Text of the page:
Recent Dinner

Every year I give a home cooked dinner to the school’s silent auction at Parents’ Weekend, as a way of raising money for school programs that otherwise might not get funded. It’s a way to keep my cooking skills fresh, learn to make new foods, and connect with students in ways I might not normally do.

This year, the student requested that I try my hand at Thai food. Now, my cousin had given me a Thai cookbook years ago, but I’d never tried making most of the recipes before, at all. So I decided to give it a shot.

The meal opened with corn-and-crab soup, which seemed like a good way to warm everybody up. It’s simple and easy to make, but I didn’t think to take a photograph.

The other three can speak to whether the meal was worth eating or not.

The “Galloping Horses” appetizer is sweet stir-fried beef with garlic and peanuts, layered on top of sliced tangerines. It’s delicious.

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Pineapple Fried Rice. This didn’t turn out as crispy and separated as good fried rice should be. I think there’s a trick to making good fried rice, and I haven’t figured it out yet. I will, though.

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This one was the hardest, and I screwed up. It was supposed to be curried stir-fried chicken, but somewhere during the preparation I left out three or four ingredients. I think it was when my dinner guests showed up, and I got distracted. The chicken tasted good, but it was too oily and not curried enough. It’s a pity; with practice I bet this will taste delicious. I hope I get to do all these menu items again.

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Tonight was/is the festival of Peace in the old Roman calendar; I posted a hymn to Peace at around this time last year, I think, and yet I haven’t had the courage yet to go dig it out. I plan on doing so before midnight, and reading it. The world could use a little more of Peace these days.

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8 comments

  1. Key to avoiding fried rice is to use cold rice. When rice is warm, the starches and glutens are too sticky already, and the frying heat only makes it worse. Also, a foolproof way to make sure the rice stays loose would be to use basmati rice. It’s so dry, it might even absorb some of the pan juices that come out of the vegetables.

    For curried chicken, I have this suggestion: throw curry powder into the oil when it’s getting hot but before you add the chicken. Let the oil sizzle the powder for just a little bit and become infused w/ the curry flavor. Then when the stir fry is almost done, take a teaspoon or so corn starch and dissolve it completely in some cold water by mixing w/ your fingers. Then pour it into the pan and fold thorougly into the contents of the pan. The cooking heat will be able to cook the starch water, pan juices, and oils into a shiny, near-transparent thickened sauce coating the chicken. This happens pretty quickly. You’ll know it’s cooked when the starch loses its whiteness to give way to the colorless translucency.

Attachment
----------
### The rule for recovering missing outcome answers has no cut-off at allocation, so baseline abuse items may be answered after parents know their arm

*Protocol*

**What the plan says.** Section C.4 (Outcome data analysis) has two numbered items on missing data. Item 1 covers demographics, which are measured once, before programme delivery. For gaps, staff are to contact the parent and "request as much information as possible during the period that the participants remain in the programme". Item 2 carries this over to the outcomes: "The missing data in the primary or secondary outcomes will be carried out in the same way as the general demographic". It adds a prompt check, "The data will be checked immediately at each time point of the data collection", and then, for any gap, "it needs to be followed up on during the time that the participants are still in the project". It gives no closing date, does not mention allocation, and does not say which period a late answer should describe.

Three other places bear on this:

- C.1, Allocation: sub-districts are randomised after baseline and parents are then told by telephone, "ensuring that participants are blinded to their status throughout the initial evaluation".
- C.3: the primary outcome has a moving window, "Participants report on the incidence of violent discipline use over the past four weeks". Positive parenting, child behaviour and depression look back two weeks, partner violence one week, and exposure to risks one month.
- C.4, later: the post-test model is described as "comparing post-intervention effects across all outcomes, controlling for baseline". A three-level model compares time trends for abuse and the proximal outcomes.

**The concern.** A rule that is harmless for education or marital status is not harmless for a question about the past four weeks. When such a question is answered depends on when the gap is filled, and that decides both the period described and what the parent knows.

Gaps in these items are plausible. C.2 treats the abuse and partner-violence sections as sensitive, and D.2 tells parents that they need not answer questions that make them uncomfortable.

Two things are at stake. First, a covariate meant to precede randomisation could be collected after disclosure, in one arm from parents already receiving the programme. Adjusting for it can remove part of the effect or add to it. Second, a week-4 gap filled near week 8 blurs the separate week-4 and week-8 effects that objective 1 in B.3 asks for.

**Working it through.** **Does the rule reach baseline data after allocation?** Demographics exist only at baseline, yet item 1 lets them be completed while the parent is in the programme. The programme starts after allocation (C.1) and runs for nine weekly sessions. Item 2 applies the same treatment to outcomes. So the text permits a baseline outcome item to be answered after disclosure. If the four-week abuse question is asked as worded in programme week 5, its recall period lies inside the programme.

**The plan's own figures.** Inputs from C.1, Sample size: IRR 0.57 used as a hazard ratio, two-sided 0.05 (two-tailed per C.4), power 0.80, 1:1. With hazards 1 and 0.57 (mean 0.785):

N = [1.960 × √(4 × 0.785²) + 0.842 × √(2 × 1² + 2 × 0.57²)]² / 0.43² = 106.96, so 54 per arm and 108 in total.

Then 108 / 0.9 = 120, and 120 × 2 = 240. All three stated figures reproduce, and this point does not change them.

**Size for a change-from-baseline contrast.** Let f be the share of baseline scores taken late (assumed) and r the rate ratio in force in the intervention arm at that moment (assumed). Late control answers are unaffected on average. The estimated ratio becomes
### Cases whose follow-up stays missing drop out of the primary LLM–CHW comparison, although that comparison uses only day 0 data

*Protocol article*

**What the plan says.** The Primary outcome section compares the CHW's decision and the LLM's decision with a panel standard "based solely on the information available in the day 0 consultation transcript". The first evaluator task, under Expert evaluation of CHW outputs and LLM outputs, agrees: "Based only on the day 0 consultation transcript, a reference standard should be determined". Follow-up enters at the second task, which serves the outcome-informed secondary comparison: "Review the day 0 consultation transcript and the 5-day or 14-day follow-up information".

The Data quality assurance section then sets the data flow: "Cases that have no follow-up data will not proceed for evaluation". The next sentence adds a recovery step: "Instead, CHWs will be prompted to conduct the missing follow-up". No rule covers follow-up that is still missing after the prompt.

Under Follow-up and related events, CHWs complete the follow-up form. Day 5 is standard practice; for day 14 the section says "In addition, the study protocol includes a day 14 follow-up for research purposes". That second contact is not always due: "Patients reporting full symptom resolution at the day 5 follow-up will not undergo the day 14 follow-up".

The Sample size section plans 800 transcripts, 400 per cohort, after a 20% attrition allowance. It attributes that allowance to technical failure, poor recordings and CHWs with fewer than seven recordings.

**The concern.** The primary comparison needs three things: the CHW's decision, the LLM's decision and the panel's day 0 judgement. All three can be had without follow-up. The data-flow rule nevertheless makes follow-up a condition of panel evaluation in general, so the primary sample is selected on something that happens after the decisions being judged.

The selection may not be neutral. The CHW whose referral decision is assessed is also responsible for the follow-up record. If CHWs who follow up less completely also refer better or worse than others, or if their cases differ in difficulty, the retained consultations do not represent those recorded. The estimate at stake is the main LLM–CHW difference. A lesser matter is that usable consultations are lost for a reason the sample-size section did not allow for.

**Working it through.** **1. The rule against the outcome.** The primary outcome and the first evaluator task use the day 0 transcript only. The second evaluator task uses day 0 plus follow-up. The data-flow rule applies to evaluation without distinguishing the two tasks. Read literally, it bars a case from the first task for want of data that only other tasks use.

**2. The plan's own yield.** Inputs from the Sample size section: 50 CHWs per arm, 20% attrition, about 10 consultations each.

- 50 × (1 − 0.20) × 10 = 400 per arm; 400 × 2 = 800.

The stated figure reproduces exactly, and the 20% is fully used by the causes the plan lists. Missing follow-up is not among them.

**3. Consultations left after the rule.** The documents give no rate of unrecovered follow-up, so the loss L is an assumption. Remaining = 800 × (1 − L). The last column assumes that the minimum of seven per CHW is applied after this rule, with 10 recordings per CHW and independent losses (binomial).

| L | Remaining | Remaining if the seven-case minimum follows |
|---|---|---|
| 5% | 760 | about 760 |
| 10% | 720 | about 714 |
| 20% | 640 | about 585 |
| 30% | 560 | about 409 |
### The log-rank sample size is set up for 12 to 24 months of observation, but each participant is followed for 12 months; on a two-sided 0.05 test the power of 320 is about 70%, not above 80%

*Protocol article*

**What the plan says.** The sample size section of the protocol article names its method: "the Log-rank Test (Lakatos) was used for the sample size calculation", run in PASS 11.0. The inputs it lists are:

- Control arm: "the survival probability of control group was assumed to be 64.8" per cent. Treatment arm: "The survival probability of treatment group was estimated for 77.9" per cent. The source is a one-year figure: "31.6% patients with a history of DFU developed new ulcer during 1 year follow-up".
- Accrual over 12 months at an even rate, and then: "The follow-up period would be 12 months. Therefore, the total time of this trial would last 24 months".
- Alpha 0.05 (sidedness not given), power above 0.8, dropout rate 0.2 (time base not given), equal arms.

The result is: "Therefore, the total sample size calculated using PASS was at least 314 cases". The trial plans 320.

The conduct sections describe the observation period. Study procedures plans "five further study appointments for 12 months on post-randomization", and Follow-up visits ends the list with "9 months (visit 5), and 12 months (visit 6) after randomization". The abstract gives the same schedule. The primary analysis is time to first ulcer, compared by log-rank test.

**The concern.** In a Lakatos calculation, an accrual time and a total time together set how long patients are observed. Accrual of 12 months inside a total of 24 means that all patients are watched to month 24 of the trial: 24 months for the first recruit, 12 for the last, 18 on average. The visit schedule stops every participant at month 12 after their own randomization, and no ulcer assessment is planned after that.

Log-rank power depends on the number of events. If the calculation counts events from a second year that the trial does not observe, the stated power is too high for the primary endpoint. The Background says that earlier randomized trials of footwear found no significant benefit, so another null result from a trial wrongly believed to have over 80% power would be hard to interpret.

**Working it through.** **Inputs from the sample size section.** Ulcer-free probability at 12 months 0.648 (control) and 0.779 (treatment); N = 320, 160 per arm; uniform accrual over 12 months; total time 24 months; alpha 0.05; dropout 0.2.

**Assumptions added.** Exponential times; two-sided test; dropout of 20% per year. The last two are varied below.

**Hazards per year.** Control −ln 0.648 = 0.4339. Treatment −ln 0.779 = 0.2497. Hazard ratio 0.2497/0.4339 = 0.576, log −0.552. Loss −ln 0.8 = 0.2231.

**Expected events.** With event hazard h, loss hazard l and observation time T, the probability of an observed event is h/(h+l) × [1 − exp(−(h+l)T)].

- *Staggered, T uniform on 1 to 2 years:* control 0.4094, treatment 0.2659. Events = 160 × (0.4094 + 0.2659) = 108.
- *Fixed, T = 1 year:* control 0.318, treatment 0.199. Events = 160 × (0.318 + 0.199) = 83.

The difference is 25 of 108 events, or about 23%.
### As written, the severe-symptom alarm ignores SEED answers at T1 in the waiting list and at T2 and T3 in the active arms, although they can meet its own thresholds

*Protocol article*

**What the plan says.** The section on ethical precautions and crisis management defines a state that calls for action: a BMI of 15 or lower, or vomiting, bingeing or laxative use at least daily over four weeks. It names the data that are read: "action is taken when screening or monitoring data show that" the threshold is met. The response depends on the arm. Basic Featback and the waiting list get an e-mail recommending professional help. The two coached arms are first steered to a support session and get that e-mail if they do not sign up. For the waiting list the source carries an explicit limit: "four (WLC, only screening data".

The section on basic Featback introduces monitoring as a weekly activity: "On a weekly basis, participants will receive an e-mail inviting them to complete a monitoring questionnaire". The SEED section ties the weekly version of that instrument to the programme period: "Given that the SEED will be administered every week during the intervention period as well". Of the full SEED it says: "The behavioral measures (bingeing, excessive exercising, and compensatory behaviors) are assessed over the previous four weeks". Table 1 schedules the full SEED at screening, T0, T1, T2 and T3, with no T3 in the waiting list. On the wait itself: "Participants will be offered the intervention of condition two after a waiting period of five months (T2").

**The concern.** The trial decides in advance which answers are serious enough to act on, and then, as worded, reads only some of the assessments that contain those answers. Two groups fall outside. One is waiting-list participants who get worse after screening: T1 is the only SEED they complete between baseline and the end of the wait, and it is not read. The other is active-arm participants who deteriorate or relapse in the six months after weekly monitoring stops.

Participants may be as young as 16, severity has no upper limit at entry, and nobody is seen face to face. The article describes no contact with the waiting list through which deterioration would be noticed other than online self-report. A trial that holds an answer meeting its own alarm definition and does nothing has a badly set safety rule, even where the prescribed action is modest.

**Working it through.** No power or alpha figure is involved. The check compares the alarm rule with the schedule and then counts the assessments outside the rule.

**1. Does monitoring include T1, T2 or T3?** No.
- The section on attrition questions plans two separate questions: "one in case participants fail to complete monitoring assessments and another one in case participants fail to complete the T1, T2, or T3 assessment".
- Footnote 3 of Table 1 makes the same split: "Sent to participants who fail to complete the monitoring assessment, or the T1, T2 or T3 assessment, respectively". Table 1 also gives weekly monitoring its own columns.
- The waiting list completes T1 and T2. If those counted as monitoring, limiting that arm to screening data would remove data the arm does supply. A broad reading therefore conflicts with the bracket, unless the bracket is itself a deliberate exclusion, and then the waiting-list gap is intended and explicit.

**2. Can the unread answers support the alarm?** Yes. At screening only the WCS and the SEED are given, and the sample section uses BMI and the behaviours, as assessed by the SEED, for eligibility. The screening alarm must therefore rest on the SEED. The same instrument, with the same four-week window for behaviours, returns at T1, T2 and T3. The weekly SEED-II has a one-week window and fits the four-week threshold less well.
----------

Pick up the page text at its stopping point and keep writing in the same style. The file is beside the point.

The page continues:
This’ll let you retain all the flavor from the pan juices onto the meat without letting there be oil residue dipping to the bottom of the plate once you’ve set it into a plate. The starch also somewhat mitigates the feel of oil. This simple thickener glaze is often the default method for finishing off a stir fry. In pictures or restauraunts, when you see a plate of food w/ that glistening lustre, it’s usually from this method.

    I hope it helps!

  2. Key to avoiding fried rice is to use cold rice. When rice is warm, the starches and glutens are too sticky already, and the frying heat only makes it worse. Also, a foolproof way to make sure the rice stays loose would be to use basmati rice. It’s so dry, it might even absorb some of the pan juices that come out of the vegetables.

    For curried chicken, I have this suggestion: throw curry powder into the oil when it’s getting hot but before you add the chicken. Let the oil sizzle the powder for just a little bit and become infused w/ the curry flavor. Then when the stir fry is almost done, take a teaspoon or so corn starch and dissolve it completely in some cold water by mixing w/ your fingers. Then pour it into the pan and fold thorougly into the contents of the pan. The cooking heat will be able to cook the starch water, pan juices, and oils into a shiny, near-transparent thickened sauce coating the chicken. This happens pretty quickly. You’ll know it’s cooked when the starch loses its whiteness to give way to the colorless translucency.

    This’ll let you retain all the flavor from the pan juices onto the meat without letting there be oil residue dipping to the bottom of the plate once you’ve set it into a plate. The starch also somewhat mitigates the feel of oil. This simple thickener glaze is often the default method for finishing off a stir fry. In pictures or restauraunts, when you see a plate of food w/ that glistening lustre, it’s usually from this method.

    I hope it helps!

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